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Angie Peltier


Angie Peltier
Former Extension Educator, Commercial Agriculture



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Hill and Furrow

Current topics about crop production in Western Illinois, including field crops research at the NWIARDC in Monmouth.
Figure. Western corn rootworm beetles feed on corn silks.
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Abundant western corn rootworm beetles: Implications for 2014?

Posted by Angie Peltier - Insects

Recent observations. I recently spent the day in the field collecting foliar disease severity data in a corn fungicide trial at the Northwestern Illinois Agricultural Research and Demonstration Center (NWIARDC).  Very little disease was present in this particular hybrid.  Common rust was the most commonly observed disease, while gray leaf spot was just starting to develop along plot edges.

While disease was the purpose of this field visit, what was most striking was the sheer number of western corn rootworm (and some northern corn rootworm) beetles feeding on silks – between 3 and 8 per ear.  Corn rootworms are most notorious for the damage that they can cause, as worm-like larvae, to corn roots.  This damage and corresponding yield losses is what has made the western corn rootworm Midwest's most costly corn pest.

Bt technology. Bt stands for Bacillus thuringiensis, a naturally occurring soil bacterium. This bacterium produces a suite of naturally-occurring proteins that are toxic when ingested by specific corn insect pests.  Historically, this bacterium has been formulated into agricultural pesticides, some even approved for certified organic production.  More recently, plant scientists at several seed corn companies developed transgenic corn hybrids that express one or more of the insecticidal toxin genes derived from Bacillus thuringiensis, known as Cry proteins.  Ten years ago, the first corn rootworm Bt hybrids were released.  Although rootworm Bt technology has been quite successful in reducing rootworm-associated yield loss, it is not a 'silver bullet'.  Hybrids with rootworm Bt traits still sustain some level of larval feeding damage.  Additionally, there have been sporadic reports since 2011 of the development of Cry3Bb1-resistant western corn rootworm populations.

The pictures that you see displayed here are of western corn rootworms feeding on silks of a hybrid that expresses the Cry34Ab1 and Cry35Ab1 Bt rootworm proteins (Figure).

How can this be?  While young rootworm larvae feeding on corn roots are susceptible to rootworm-specific Cry proteins, corn rootworm beetles, which tend to feed on leaves, silks, and pollen are not. Widespread feeding damage on leaves was also evident on this particular hybrid (Figure).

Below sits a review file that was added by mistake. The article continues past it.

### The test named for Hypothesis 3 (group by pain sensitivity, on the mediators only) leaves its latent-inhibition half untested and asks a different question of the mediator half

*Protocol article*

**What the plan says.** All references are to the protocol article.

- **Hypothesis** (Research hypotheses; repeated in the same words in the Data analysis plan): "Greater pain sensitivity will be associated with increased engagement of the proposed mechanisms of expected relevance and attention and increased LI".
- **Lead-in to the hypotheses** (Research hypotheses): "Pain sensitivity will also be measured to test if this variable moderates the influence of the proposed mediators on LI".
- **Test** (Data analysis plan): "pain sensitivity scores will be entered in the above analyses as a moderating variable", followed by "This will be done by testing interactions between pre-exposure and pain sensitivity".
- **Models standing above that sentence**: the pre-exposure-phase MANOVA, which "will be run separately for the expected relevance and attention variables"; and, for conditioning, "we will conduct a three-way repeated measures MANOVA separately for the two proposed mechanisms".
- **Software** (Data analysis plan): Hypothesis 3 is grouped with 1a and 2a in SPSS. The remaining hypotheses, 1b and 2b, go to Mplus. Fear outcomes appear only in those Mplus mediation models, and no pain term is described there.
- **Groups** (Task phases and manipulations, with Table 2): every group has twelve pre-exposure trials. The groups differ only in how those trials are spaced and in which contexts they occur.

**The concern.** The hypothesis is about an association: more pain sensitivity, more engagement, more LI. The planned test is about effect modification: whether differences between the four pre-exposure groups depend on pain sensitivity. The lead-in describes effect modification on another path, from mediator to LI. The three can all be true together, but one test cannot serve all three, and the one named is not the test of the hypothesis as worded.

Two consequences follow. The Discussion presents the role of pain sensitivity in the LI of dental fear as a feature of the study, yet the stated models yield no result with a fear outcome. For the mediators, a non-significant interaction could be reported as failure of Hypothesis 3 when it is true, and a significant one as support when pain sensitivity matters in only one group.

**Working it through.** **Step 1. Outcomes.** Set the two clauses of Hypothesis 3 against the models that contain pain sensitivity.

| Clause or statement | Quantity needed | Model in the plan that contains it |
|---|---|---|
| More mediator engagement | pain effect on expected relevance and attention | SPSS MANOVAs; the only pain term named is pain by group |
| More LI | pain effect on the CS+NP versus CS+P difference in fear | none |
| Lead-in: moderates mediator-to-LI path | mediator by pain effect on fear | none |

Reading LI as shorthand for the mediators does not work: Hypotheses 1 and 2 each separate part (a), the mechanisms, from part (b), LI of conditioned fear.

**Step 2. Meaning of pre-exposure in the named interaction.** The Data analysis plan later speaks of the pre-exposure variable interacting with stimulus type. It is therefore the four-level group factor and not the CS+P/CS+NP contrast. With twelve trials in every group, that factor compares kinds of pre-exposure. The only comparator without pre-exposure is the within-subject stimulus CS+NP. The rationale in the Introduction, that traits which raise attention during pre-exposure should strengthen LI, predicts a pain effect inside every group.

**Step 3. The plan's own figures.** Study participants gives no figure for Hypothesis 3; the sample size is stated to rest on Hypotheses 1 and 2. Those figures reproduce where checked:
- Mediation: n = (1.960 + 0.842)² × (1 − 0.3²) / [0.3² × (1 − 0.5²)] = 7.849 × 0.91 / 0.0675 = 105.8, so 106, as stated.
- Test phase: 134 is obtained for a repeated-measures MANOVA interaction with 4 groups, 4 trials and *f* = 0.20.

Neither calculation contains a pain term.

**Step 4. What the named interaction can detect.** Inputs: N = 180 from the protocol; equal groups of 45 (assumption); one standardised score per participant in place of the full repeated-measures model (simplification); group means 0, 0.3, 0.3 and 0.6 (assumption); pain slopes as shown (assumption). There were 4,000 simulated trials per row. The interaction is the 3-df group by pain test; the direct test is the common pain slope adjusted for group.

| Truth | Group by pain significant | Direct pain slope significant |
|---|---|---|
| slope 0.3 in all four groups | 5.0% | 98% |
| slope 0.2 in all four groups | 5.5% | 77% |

Scouting for rootworm beetles. Entomologists typically recommend scouting for adult rootworm beetles weekly starting in mid-July through August.  Several different methods of corn rootworm scouting are detailed in an article written by Purdue University IPM personnel.  Silk feeding during pollination can result in yield loss if silks are clipped shorter than one half inch.  Entomologists typically don't worry about yield losses occurring from leaf feeding damage because damage typically occurs at a low level and before corn pollination and grain fill.

Although not typically resulting in in-season yield losses, western corn rootworm leaf and silk feeding damage and high beetle populations can be important observations.  Large beetle populations in a field suggest that significant mating and egg-laying are likely to occur in that field.  A proportion of these eggs are likely to survive the winter and hatch as larvae.  If corn is planted into the same field in 2014, larvae can feed on corn roots.

Dr. Mike Gray, University of Illinois' Extension Entomology Specialist, recently summarized the results of a state-wide corn and soybean insect survey in a Bulletin article.  In this article he also spoke about beetle thresholds.  In integrated pest management, research leads to the development of economic thresholds.  Thresholds are levels of feeding damage, insect population number or disease severity that when reached or surpassed trigger management recommendations.  For western corn rootworm beetles, thresholds are an average of 0.75 beetles per plant for continuous corn and 0.5 beetles per plant in first year corn.  Once these beetle thresholds are reached or surpassed, entomologists recommend that producers choose between: 1) rotating away from corn in 2014, 2) considering the use of a Bt rootworm hybrid or 3) applying a soil insecticide at planting.

To ensure the long-term efficacy of these important management tools, entomologist recommend rotating Bt traits by planting hybrids with different individual or stacked Bt traits from year to year.

 

References

Illinois IPM Fact Sheet: Western corn rootworm – Kelly Estes, Mike Gray, and Kevin Steffey

Illinois Agronomy Handbook: Ch. 13, Managing Insect Pests – Kevin Steffey and Mike Gray

Purdue University: Field Crops IPM: Corn Rootworms, 2009

Utah Pests Fact Sheet: Western corn rootworm - Erin W. Hodgson



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